A message regarding Barnes Hall and Harris Hall

June 17, 2022

President Schatzel sent a message about residence halls names to the Towson University community on Friday.

Dear Towson University community,

I am pleased to announce that earlier today the University System of Maryland Board of Regents voted in support of my request to name two of the university’s residence halls, West Village 1 and West Village 2, after two extraordinary alumnae of Towson University — Marvis Barnes and Myra Harris.

Founded as the Maryland Normal School in 1866, TU was racially segregated as part of Maryland’s then-segregated educational system until the United States Supreme Court, with its 1954 decision in the case of Brown vs. The Board of Education, outlawed racial segregation in public schools. In 1959, Ms. Barnes and Ms. Harris changed the university forever as they earned their degrees and became TU’s first Black graduates.

Ms. Barnes and Ms. Harris paved the way for the thousands of students that follow in their footsteps still today. They continued to transform their communities through decades of service as teachers and administrators in Maryland’s public schools, further establishing their legacies as inspirational civic leaders in our region and state. I am truly honored to recognize their lifetime of achievement with such a fitting tribute to Ms. Barnes’ and Ms. Harris’ exceptional impact on the TU community. A formal dedication of Barnes and Harris Halls in West Village will take place later this fall.

This is yet another important step forward in our institution-wide mission to create a more diverse, equitable and inclusive campus community. While TU has made significant strides to become a pre-eminent nationally recognized leader in inclusive excellence, there is always more to be done. As an anchor institution that reflects the diverse population of our great state, we must continue this momentum to ensure a more equitable future for the next generation of Tigers and Marylanders.

This historic moment would not be possible without the considerable efforts of so many members of our TU community. I am very grateful to the members of the University Naming Committee for their months of diligent and tireless work in support of the process and their naming recommendation in honor of Ms. Barnes and Ms. Harris. They include:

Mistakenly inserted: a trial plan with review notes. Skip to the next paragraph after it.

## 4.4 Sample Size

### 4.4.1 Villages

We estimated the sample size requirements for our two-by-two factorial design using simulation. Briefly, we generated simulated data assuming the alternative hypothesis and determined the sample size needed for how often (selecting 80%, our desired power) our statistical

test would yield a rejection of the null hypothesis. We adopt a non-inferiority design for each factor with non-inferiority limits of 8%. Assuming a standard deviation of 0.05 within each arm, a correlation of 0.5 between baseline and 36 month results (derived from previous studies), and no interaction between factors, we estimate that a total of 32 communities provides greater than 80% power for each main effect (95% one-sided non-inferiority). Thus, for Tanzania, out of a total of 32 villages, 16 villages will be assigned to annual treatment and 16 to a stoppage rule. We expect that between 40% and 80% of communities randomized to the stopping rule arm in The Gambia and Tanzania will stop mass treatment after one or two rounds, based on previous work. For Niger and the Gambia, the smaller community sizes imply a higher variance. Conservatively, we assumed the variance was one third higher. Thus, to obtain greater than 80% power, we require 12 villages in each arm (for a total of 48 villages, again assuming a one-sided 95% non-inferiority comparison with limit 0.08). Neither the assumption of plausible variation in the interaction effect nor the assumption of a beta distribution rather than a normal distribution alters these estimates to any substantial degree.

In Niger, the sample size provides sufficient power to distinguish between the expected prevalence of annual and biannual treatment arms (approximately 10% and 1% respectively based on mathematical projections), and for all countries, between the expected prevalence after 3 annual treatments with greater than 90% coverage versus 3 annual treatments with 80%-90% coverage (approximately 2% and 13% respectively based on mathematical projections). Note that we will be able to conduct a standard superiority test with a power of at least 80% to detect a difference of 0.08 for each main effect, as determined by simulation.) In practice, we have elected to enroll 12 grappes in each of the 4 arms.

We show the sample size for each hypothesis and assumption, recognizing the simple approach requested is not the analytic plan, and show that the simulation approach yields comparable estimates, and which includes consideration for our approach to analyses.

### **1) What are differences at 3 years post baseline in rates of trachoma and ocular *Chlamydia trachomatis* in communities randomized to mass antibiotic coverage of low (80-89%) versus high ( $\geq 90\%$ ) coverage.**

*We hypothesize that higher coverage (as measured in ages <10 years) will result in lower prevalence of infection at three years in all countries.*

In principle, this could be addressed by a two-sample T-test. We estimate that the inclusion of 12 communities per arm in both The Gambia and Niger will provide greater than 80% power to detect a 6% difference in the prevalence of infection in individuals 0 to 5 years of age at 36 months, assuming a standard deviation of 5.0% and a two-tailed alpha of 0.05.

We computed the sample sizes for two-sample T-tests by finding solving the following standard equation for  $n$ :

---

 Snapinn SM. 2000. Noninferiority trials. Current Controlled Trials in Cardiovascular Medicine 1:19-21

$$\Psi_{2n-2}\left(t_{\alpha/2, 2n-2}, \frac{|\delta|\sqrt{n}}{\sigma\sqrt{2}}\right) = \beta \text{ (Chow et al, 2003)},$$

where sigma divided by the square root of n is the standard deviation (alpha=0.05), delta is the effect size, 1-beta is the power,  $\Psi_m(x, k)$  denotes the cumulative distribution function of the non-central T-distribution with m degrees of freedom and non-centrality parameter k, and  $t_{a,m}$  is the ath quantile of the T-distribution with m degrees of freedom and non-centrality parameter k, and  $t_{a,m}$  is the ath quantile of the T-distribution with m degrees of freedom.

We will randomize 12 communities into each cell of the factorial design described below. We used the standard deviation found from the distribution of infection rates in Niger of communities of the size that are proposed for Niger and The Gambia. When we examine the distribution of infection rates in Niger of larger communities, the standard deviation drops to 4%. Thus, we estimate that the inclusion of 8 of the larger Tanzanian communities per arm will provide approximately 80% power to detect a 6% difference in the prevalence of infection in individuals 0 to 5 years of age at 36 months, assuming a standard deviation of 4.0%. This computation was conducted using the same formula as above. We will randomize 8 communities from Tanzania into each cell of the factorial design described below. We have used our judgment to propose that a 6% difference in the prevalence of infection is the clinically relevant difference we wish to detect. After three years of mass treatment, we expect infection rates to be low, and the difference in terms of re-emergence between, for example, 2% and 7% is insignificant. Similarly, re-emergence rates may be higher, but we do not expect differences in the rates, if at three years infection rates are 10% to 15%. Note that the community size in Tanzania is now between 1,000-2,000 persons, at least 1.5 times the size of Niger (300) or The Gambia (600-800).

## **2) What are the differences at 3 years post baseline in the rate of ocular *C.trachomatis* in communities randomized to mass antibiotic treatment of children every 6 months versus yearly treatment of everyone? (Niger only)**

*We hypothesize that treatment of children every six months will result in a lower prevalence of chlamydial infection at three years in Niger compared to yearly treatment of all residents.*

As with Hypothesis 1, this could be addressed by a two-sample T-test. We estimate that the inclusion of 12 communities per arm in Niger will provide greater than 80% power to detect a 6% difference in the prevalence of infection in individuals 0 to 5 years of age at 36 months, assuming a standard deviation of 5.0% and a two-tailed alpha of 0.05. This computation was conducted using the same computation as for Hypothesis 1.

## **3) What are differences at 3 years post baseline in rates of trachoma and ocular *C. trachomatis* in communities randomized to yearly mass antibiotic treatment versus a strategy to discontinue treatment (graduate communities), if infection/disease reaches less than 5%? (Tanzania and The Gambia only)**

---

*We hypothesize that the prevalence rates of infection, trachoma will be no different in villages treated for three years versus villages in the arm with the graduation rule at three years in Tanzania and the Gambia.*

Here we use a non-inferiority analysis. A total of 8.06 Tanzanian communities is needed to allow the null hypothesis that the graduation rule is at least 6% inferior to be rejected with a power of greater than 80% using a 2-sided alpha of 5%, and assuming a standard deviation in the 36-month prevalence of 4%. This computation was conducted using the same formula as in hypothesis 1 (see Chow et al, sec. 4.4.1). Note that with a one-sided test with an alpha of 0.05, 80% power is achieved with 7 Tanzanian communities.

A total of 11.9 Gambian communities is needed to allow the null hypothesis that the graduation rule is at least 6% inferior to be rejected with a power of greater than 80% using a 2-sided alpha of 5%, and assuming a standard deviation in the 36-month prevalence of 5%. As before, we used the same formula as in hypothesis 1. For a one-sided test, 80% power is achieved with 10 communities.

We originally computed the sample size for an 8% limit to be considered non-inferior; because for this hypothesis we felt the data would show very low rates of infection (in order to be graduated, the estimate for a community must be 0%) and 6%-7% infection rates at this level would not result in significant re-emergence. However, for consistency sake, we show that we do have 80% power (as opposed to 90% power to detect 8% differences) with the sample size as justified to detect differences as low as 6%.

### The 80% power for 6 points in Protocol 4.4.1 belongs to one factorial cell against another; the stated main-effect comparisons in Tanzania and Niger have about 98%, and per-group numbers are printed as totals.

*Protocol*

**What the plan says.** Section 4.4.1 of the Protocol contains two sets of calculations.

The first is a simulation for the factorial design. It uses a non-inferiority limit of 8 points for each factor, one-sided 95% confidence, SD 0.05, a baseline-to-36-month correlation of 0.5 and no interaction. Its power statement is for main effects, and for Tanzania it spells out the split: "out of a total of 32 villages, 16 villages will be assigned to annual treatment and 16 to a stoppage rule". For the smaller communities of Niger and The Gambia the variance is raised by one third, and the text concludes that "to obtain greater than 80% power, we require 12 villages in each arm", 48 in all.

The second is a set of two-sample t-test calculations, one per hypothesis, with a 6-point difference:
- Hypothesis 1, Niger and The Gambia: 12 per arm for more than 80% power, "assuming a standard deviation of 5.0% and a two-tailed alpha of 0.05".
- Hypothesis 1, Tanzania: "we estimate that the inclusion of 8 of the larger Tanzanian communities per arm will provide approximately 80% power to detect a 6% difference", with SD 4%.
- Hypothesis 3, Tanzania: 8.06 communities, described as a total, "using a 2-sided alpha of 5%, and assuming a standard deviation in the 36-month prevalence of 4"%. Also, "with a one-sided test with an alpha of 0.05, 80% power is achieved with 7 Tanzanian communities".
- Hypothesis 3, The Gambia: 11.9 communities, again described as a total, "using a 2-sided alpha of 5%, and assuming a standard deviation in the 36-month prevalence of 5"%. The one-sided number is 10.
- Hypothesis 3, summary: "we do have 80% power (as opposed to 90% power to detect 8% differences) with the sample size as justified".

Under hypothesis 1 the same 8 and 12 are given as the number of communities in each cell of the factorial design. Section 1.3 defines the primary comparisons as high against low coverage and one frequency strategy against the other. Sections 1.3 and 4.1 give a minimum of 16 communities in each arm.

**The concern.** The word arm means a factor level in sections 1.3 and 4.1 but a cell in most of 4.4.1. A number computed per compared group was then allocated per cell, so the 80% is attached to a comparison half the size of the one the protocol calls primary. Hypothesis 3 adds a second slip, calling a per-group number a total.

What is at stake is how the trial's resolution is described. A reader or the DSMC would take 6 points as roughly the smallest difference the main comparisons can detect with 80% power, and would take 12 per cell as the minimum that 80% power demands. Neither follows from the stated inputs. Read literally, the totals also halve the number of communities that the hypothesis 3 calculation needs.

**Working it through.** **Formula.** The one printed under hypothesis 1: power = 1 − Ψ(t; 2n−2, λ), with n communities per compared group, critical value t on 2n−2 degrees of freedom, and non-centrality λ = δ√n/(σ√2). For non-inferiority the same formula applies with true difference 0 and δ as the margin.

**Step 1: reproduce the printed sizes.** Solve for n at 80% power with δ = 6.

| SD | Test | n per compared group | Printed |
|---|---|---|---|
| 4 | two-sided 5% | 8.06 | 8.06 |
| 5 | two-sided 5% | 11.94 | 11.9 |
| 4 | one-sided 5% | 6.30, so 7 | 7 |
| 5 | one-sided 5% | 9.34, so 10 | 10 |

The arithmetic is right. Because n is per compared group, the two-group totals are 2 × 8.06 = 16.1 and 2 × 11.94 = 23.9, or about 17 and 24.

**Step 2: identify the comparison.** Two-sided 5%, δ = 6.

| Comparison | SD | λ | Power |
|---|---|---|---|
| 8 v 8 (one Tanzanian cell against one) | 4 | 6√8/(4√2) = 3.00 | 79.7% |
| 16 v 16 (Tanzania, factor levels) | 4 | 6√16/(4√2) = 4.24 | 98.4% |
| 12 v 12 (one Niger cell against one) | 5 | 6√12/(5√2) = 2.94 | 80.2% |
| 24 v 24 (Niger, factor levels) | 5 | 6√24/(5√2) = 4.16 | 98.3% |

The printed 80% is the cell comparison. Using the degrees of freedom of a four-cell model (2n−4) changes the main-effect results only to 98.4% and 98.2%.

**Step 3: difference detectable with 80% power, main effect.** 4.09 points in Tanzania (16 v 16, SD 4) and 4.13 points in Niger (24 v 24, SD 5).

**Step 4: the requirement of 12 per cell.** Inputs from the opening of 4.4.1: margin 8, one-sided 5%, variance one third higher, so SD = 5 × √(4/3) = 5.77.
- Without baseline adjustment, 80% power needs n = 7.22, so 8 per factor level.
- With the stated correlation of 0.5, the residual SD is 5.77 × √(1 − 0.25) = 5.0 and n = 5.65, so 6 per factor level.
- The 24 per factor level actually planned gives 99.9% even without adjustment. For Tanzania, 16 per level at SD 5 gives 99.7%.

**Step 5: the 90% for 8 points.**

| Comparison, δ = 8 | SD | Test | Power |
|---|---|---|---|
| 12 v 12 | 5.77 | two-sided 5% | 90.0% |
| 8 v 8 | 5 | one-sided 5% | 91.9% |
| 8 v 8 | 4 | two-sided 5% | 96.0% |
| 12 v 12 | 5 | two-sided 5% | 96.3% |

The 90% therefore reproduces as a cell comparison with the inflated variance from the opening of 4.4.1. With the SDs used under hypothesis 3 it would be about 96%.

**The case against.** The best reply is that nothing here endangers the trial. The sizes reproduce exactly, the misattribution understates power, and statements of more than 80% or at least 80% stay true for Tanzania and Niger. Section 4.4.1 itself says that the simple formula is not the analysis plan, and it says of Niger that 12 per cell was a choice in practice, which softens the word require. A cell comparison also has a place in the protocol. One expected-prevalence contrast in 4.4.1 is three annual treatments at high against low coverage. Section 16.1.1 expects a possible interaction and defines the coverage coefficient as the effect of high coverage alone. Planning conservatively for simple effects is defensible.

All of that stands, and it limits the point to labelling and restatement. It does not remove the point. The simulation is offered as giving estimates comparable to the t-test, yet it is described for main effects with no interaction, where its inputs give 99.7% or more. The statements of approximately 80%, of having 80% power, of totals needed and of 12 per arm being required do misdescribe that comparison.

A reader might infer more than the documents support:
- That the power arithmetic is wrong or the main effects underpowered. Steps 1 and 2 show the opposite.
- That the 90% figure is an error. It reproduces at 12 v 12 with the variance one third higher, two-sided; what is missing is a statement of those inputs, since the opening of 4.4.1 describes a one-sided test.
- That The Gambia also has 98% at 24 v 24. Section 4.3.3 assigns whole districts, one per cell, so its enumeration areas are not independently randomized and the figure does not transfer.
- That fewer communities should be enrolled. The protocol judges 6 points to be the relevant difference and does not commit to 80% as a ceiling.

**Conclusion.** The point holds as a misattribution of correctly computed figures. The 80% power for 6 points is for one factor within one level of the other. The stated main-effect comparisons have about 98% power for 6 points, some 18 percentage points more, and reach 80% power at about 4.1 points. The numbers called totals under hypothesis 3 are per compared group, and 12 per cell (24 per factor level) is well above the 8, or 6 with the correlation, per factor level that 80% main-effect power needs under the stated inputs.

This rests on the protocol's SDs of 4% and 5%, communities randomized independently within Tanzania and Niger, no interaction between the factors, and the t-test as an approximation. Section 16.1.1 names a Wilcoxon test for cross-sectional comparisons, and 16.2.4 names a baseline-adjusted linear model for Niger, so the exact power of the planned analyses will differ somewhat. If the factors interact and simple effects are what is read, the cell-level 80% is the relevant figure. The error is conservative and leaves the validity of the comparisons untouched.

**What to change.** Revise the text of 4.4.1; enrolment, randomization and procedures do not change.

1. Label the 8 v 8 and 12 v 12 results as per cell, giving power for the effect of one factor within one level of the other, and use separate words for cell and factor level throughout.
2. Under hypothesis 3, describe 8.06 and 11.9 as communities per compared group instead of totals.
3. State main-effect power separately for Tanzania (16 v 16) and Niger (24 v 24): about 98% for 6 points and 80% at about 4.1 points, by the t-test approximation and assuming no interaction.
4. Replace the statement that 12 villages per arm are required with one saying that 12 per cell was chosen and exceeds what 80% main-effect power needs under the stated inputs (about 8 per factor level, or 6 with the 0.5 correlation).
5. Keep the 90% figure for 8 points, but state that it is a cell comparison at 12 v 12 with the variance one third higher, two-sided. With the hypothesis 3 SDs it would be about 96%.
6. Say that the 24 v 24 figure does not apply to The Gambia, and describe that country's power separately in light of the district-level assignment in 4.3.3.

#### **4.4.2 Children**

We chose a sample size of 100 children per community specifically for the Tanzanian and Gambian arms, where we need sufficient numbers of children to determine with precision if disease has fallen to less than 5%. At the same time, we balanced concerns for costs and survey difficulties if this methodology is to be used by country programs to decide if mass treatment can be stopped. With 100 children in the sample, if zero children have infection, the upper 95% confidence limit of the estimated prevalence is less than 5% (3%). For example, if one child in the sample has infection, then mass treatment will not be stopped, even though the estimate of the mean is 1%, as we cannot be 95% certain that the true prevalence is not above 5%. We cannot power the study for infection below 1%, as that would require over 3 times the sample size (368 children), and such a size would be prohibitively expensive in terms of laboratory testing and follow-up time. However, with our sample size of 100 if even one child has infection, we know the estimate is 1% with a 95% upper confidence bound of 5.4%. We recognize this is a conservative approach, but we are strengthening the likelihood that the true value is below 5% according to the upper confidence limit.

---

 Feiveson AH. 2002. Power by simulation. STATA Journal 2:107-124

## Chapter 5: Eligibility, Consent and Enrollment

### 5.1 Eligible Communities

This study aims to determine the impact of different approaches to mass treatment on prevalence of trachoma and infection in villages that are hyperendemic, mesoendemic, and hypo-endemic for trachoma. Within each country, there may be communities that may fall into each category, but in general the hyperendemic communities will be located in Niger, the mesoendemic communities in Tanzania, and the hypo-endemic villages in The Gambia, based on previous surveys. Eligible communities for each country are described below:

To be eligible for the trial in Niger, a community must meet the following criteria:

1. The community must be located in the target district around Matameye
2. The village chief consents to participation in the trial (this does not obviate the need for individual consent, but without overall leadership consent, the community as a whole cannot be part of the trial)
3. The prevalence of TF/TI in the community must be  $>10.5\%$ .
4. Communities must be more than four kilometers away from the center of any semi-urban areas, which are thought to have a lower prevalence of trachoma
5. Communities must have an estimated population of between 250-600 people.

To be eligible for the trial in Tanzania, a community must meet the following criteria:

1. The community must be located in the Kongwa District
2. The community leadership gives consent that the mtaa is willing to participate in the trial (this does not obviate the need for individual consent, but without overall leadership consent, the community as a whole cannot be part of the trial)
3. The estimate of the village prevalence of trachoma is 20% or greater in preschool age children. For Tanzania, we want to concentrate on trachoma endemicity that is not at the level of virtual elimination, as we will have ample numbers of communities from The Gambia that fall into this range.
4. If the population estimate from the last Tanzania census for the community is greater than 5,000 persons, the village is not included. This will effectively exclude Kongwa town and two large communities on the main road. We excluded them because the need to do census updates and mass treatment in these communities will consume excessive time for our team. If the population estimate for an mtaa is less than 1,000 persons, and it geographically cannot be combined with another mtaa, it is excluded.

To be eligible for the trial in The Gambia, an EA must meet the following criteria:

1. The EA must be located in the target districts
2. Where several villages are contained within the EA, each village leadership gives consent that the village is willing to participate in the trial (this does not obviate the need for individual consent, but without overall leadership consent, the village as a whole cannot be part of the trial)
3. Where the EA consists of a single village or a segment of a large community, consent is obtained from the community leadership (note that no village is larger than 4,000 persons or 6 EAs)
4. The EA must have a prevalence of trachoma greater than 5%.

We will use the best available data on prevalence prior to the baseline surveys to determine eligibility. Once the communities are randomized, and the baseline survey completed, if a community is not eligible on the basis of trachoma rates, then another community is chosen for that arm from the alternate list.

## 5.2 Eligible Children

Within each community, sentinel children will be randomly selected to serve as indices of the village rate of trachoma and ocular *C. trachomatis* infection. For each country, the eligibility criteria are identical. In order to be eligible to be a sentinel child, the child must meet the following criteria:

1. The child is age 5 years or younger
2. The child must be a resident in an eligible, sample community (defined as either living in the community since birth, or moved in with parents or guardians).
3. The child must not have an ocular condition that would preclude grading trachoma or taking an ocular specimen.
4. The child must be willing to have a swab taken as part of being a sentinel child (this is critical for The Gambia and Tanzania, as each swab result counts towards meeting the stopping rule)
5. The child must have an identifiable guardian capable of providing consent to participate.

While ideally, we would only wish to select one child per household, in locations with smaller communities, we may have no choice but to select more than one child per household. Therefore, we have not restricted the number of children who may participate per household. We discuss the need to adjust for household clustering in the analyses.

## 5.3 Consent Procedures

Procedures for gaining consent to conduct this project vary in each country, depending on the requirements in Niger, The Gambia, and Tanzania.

• Vernon J. Hurte, Vice President for Student Affairs, and Committee Chair
  • Alison Armstrong, University Advancement
  • Patricia Bradley, Vice President for Inclusion and Institutional Equity
  • Kameron Chung, Undergraduate Student
  • Jordan Deveaux, Student Government Association President
  • Andrew Diemer, Associate Professor of History
  • Paul-Sean Gray, Alumnus and TU Foundation Board Member
  • Desiree Rowe, Academic Senate Chair
  • Heather Sorensen, TU Staff Senate President
  • Ashley Todd-Diaz, Assistant Librarian for Special Collections and University Archives

I want to thank the members of the university’s three shared governance bodies – Academic Senate, Staff Senate and the Student Government Association – for their important participation in the process as well.

I extend my sincerest gratitude to those involved in this process for their unwavering dedication, as well as the University System of Maryland Board of Regents and Chancellor Jay A. Perman for their support throughout this process. I would also like to give special thanks to Vice President for Student Affairs Dr. Vernon Hurte for providing outstanding leadership as chair of the Naming Committee.

As the nation pauses to celebrate Juneteenth this weekend, I can think of no better time to honor Ms. Barnes and Ms. Harris, and reflect on our collective role in combating racial inequality and inequity. I am so proud of our students, faculty, staff and countless members of the TU family for enacting this inspiring change for our community and honoring these two remarkable alumnae.

Thank you all for your continued support of our students and one another.

Kim Schatzel, Ph.D.